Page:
1. A significant number of Medicare beneficiaries received opioid prescriptions from more than one physician.
2. Increased concurrent opioid prescriptions was associated with to elevated rates of hospital admission.
Evidence Rating Level: 2 (Good)
Study Rundown: This study investigated the associations between multiple concurrent opioid prescriptions and opioid-related admissions. Using Medicare Part A and D data from 2010, researchers found that a significant number of Medicare beneficiaries (n=843,965/1,208,100; 69.8%) do receive opioid prescriptions from multiple physicians. Furthermore, it was also found that when multiple physicians were concurrently prescribing opioids to patients, this resulted in higher rates of opioid-related hospital admissions. This retrospective study is unique because of its size and access to Medicare data. Further investigation is warranted to better characterize the population and separate the different causes for multiple prescribing physicians.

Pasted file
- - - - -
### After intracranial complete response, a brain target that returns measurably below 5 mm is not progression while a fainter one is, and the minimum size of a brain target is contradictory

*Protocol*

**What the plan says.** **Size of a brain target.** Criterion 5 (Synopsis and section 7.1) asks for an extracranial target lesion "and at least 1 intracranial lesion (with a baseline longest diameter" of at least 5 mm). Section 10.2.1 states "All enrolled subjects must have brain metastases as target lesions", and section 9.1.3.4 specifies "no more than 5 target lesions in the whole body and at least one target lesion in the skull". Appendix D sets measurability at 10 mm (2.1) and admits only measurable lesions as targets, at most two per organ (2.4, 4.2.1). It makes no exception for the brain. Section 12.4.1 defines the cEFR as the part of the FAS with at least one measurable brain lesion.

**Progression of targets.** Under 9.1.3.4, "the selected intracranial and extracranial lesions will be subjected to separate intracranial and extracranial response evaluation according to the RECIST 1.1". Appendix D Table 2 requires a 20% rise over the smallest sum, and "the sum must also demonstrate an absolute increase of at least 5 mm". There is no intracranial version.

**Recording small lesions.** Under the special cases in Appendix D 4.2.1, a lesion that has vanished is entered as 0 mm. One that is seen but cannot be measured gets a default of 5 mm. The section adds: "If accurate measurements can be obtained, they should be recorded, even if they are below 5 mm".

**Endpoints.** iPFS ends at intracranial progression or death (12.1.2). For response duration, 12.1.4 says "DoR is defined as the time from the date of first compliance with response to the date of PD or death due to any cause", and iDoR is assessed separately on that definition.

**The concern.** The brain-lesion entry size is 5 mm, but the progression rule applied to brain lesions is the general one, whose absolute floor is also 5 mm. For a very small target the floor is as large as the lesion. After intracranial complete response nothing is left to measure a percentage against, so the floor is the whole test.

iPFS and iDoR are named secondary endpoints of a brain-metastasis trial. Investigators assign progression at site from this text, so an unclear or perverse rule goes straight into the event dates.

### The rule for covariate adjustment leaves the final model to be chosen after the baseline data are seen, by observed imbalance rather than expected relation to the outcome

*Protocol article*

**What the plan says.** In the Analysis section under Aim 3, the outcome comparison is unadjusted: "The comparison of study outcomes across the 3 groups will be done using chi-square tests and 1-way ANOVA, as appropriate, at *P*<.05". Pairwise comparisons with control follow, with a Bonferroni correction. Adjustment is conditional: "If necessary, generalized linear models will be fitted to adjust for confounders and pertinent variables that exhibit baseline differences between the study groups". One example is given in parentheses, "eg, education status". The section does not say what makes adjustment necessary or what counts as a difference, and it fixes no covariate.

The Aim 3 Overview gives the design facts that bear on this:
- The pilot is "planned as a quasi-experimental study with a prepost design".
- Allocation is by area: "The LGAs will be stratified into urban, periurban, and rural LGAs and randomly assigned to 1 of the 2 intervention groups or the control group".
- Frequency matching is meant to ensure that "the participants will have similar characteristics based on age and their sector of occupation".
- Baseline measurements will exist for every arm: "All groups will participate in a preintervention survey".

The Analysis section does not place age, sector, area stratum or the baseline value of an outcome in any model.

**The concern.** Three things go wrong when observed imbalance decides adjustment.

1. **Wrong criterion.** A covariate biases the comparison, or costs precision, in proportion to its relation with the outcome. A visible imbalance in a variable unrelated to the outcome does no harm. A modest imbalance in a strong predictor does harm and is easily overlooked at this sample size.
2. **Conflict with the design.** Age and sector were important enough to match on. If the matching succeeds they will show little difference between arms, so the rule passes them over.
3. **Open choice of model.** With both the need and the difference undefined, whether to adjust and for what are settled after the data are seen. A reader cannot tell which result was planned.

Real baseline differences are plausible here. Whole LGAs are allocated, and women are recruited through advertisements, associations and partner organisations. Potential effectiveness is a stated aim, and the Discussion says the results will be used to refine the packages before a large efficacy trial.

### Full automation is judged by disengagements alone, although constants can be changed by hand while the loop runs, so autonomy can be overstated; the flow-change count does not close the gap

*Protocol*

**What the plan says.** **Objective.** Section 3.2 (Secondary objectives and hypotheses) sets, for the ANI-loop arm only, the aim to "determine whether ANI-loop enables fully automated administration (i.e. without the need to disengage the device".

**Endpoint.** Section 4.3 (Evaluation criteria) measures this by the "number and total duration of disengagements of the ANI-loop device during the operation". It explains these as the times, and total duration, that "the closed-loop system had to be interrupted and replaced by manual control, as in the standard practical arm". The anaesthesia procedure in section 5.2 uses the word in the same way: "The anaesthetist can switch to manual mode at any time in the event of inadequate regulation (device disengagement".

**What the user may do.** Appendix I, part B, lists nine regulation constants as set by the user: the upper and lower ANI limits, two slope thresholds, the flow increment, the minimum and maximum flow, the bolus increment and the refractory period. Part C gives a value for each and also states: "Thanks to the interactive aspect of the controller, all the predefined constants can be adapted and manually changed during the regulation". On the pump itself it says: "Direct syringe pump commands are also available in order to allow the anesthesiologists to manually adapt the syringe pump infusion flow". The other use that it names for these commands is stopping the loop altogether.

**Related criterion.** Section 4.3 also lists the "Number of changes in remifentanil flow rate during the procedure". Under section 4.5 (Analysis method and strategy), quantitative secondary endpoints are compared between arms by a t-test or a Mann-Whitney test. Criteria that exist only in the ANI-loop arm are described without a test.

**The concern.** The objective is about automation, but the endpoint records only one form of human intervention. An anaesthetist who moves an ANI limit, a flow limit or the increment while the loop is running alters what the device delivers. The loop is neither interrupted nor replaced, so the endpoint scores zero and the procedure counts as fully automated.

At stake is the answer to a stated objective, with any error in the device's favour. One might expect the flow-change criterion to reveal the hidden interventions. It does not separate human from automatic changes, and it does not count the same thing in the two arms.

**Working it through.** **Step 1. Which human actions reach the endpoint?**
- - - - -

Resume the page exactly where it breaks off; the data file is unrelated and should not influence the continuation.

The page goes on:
In-Depth [retrospective cohort study]: Within the population analyzed in this study (n=1,208,100), 34.6% of beneficiaries filled multiple concurrent opioid prescriptions from two physicians, 14.2% filled prescriptions from three physicians, and 11.9% from four or more physicians. The most common opioids prescribed were hydrocodone (42.9%), oxycodone with acetaminophen (11.6%), tramadol (11.9%), and oxycodone (7.45). When researchers looked at the hospital admission rates, they found that beneficiaries who received a prescription from one physician had an admission rate of 1.63% (95% CI: 1.58 to 1.67), patients receiving concurrent prescriptions from two physicians were at 2.08% (2.03 to 2.14), patients being prescribed by three physicians was 2.87% (2.77 to 2.97), and patients with four or more physicians prescribing opioids had an admission rate of 4.83% (4.70 to 4.96).
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